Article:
The Boswell Sisters
Martha (1905 - 1958) Constance (1907 - 1976) and Helvetia (1911 - 1988)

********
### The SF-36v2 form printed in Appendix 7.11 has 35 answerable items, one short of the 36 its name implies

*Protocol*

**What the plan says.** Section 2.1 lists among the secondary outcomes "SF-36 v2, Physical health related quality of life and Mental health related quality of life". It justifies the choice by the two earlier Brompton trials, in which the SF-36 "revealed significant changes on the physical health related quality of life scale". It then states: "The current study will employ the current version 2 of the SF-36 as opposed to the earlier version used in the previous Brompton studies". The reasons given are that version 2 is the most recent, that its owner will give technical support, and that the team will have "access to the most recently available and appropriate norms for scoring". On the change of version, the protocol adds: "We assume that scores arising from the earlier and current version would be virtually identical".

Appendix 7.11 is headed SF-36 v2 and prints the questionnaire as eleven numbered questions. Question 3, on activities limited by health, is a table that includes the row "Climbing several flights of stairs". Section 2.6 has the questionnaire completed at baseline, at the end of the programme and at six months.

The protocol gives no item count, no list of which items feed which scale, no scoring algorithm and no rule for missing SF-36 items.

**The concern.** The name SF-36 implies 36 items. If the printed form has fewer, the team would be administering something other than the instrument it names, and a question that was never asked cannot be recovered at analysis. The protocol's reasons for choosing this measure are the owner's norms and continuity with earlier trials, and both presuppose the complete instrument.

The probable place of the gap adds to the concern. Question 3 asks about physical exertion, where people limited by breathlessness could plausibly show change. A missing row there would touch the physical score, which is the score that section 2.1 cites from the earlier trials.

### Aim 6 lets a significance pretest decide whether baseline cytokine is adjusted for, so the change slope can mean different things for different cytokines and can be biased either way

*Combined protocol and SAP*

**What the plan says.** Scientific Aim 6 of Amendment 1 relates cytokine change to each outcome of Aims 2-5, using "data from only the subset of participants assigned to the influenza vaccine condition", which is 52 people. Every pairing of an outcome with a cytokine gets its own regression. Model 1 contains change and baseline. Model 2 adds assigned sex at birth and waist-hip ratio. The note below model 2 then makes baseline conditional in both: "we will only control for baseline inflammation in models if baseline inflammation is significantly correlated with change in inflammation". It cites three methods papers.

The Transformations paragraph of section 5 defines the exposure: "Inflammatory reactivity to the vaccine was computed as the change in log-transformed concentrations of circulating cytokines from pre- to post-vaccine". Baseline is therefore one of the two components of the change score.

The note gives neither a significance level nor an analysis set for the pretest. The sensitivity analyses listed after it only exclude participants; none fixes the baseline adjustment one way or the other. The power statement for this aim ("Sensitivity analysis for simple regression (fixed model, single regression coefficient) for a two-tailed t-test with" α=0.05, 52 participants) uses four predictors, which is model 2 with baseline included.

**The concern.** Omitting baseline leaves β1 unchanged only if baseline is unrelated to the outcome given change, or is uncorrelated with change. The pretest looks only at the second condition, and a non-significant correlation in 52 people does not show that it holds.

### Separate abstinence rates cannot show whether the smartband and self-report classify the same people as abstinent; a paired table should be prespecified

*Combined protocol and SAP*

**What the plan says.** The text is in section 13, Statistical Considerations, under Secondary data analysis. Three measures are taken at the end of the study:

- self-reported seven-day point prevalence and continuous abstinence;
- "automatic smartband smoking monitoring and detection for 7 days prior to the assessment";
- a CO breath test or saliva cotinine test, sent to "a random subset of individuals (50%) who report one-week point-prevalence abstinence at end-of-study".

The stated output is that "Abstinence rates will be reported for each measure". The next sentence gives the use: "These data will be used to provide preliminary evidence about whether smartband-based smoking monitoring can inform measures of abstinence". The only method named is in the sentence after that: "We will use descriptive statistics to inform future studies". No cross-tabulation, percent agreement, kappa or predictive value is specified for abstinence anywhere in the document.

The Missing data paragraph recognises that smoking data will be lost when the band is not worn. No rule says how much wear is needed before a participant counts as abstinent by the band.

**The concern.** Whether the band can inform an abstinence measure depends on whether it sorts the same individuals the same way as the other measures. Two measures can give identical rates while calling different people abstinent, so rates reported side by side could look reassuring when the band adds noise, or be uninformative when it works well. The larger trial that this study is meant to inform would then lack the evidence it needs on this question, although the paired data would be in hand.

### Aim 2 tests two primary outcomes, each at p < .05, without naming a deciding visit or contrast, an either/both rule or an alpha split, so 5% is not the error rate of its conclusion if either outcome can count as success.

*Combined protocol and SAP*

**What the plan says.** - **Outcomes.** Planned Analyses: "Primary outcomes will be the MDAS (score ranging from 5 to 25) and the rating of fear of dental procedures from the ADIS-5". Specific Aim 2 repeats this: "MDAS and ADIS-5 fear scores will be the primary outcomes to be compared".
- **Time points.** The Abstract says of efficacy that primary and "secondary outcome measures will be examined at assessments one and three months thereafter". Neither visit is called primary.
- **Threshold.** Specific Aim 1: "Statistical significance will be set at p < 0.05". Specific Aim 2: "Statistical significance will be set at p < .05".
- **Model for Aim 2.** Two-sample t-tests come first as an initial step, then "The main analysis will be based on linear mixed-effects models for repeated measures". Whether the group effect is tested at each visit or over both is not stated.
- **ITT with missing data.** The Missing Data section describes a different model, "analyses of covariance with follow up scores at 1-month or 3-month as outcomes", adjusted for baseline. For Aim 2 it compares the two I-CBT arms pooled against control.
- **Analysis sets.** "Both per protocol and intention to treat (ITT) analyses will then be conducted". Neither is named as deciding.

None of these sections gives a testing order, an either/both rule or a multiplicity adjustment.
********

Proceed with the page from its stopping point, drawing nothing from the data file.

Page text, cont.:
The Boswell Sisters were one of the first and best vocal trios to bring jazz to the forefront of American popular music in the 1930s using radio, recordings, and film to reach a mass audience. There was always music in the Boswell home on Camp Street and among the friends who would drop by to jam were some of the best jazz musicians in town including Emmett Hardy, Louis, and Leon Prima, Monk Hazel and Leon Roppolo. They decide to marry and settle down to family life led to the Boswell Sisters retirement in 1936, but Connie continued as a solo artist well into the 1950s serving as an inspiration for acts such as The Andrews Sisters and for top jazz talents such as Ella Fitzgerald. During their rise to the top of the entertainment industry from 1932 to 1936, the Boswell Sisters perfected a close harmony vocal style that combined elements of scat, abrupt key and time shifts, and flawless phrasing to win audiences from coast to coast.